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Wise, if a minister; but, if a king,
More wise, more learn'd, more just, more ev'ry thing.
Blush in the rose, and in the di'mond blaze,
'Tis education forms the common mind,
That gay free-thinker, a fine talker once,
VER. 165. Or chanc'd to meet Sir Robert when he frown'd.
Judge we by nature? Habit can efface,
Manners with fortunes, humours turn with climes, Tenets with books, and principles with times.
Search then the RULING PASSION: There, alone, The wild are constant, and the cunning known; 175 The fool consistent, and the false sincere ; Priests, princes, women, no dissemblers here. This clue once found, unravels all the rest, The prospect clears, and WHARTON stands confest. Wharton, the scorn and wonder of our days, Whose ruling passion was the lust of praise : Born with whate'er could win it from the wise, Women and fools must like him, or he dies: Tho' wond'ring senates hung on all he spoke, The club must hail him master of the joke. Shall parts so various aim at nothing new? He'll shine a Tully and a Wilmot too. Then turns repentant, and his God adores
With the same spirit that he drinks and whores;
VER. 187. John Wilmot, Earl of Rochester, famous for his wit
and extravagancies in the time of Charles the Second.
Enough, if all around him but admire,
And now the punk applaud, and now the fryer.
He dies, sad outcast of each church and state,
Nature well known, no prodigies remain,
Comets are regular, and WHARTON plain.
Yet, in this search, the wisest may mistake, 21Q If second qualities for first they take.
VER. 206. Ask you why Wharton] "This celebrated peer," says Lord Orford, "like Buckingham and Rochester, comforted all the grave and dull by throwing away the brightest profusion of parts on witty fooleries, debaucheries, and scrapes, which may mix graces with a great character, but never can compose one." VER. 208. In the former editions,
Nature well known, no Miracles remain. Altered as above, for very obvious reasons.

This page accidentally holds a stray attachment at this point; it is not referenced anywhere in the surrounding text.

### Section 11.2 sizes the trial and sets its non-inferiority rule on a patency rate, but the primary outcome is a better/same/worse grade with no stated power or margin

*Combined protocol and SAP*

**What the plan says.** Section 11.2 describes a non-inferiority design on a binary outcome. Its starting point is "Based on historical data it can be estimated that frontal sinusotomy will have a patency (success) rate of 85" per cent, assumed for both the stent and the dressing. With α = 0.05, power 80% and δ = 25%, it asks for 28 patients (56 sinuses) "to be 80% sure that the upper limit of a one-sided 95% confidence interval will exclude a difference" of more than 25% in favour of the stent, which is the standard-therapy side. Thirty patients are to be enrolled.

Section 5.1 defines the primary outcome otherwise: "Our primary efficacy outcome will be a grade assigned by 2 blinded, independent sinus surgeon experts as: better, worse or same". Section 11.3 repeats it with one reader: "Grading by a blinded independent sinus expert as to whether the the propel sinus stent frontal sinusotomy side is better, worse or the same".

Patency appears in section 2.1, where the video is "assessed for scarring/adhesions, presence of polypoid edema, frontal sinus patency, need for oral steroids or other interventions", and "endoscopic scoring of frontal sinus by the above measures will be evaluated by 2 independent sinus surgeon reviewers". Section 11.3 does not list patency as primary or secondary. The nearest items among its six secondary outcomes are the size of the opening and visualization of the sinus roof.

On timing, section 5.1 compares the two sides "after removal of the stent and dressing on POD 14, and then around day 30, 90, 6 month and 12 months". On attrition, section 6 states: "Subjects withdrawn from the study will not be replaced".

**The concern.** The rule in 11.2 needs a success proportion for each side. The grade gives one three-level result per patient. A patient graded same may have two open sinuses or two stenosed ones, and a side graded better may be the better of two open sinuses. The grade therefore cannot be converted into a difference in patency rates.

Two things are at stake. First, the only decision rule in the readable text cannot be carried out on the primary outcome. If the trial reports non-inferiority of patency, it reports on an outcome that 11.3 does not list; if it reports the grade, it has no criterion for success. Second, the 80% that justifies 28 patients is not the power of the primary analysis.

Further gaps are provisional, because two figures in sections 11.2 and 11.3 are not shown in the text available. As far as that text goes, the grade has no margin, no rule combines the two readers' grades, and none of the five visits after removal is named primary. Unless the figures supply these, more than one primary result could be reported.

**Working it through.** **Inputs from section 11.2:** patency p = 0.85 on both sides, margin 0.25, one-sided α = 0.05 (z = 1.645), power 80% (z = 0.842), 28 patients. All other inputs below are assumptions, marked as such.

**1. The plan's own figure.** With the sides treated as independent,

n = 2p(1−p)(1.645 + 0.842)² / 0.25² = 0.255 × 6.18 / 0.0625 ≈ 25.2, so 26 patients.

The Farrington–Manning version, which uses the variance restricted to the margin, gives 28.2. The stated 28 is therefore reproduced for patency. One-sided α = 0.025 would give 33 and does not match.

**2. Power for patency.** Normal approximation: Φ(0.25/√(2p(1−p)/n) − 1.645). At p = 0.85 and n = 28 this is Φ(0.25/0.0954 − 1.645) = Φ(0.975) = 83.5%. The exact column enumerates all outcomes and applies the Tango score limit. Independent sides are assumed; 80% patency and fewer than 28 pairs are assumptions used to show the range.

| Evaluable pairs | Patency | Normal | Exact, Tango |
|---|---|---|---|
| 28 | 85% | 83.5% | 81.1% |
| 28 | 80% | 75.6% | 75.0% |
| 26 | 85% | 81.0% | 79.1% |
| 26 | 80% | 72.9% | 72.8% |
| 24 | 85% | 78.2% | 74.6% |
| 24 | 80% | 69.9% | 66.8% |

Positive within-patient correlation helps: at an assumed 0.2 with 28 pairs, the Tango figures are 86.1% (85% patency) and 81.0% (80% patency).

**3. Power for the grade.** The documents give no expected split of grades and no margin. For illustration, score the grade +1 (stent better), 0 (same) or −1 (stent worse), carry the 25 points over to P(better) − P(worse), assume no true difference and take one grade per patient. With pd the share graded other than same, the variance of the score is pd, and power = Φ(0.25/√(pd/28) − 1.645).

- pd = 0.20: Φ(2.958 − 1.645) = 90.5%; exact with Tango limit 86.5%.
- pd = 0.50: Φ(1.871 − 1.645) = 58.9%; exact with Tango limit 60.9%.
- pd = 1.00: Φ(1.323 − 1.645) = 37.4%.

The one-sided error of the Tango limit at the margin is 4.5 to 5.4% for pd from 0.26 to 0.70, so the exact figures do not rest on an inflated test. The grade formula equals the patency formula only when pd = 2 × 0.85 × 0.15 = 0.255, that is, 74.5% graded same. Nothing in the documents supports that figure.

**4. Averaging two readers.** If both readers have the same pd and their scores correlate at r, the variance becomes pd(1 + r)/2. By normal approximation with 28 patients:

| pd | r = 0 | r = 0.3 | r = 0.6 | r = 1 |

When Cataline by rapine swell'd his store;
When Cæsar made a noble dame a whore;
In this the last, in that the avarice
Were means, not ends: ambition was the vice.
That very Cæsar born in Scipio's days,
Had aim'd, like him, by chastity at praise.
In this one passion man can strength enjoy,
Yet tames not this; it sticks to our last sand.
Consistent in our follies and our sins,
As sober Lanesb'row dancing in the gout.
Has made the father of a nameless race,
VER. 213. When Casar made] This was Servilia, the sister of Cato, and the mother of Brutus.
VER. 231. Lanesb'row] An ancient nobleman, who continued this practice long after his legs were disabled by the gout. Upon the death of Prince George of Denmark, he demanded an audience of the Queen, to advise her to preserve her health and lispel her grief by dancing.
Shov'd from the wall perhaps, or rudely press'd
A salmon's belly, Helluo, was thy fate ; The doctor call'd, declares all help too late : "Mercy!" cries Helluo, " mercy on my soul! 240 "Is there no hope?-Alas!-then bring the jowl." The frugal crone, whom praying priests attend, Still tries to save the hallow'd taper's end, Collects her breath, as ebbing life retires,
For one puff more, and in that puff expires.
"Odious! in woollen! 'twould a saint provoke,"
(Were the last words that poor Narcissa spoke ;) "No, let a charming chintz and Brussels lace << Wrap my cold limbs, and shade my lifeless face: "One would not, sure, be frightful when one's dead— "And-Betty-give this cheek a little red."
The courtier smooth, who forty years had shin'd
An humble servant to all human kind,
Just brought out this, when scarce his tongue could stir, “If—where I'm going-I could serve you, Sir?" "I give and I devise" (old Euclio said,
66 my lands and tenements to Ned."
VER. 242. The frugal crone, &c.] A fact told him by Lady Bolinbroke, of an old countess at Paris.
VER. 247. Narcissa] Mrs. Oldfield the actress, who gave these orders with her dying breath. Betty was Mrs. Saunders, an actress, her friend and confidante.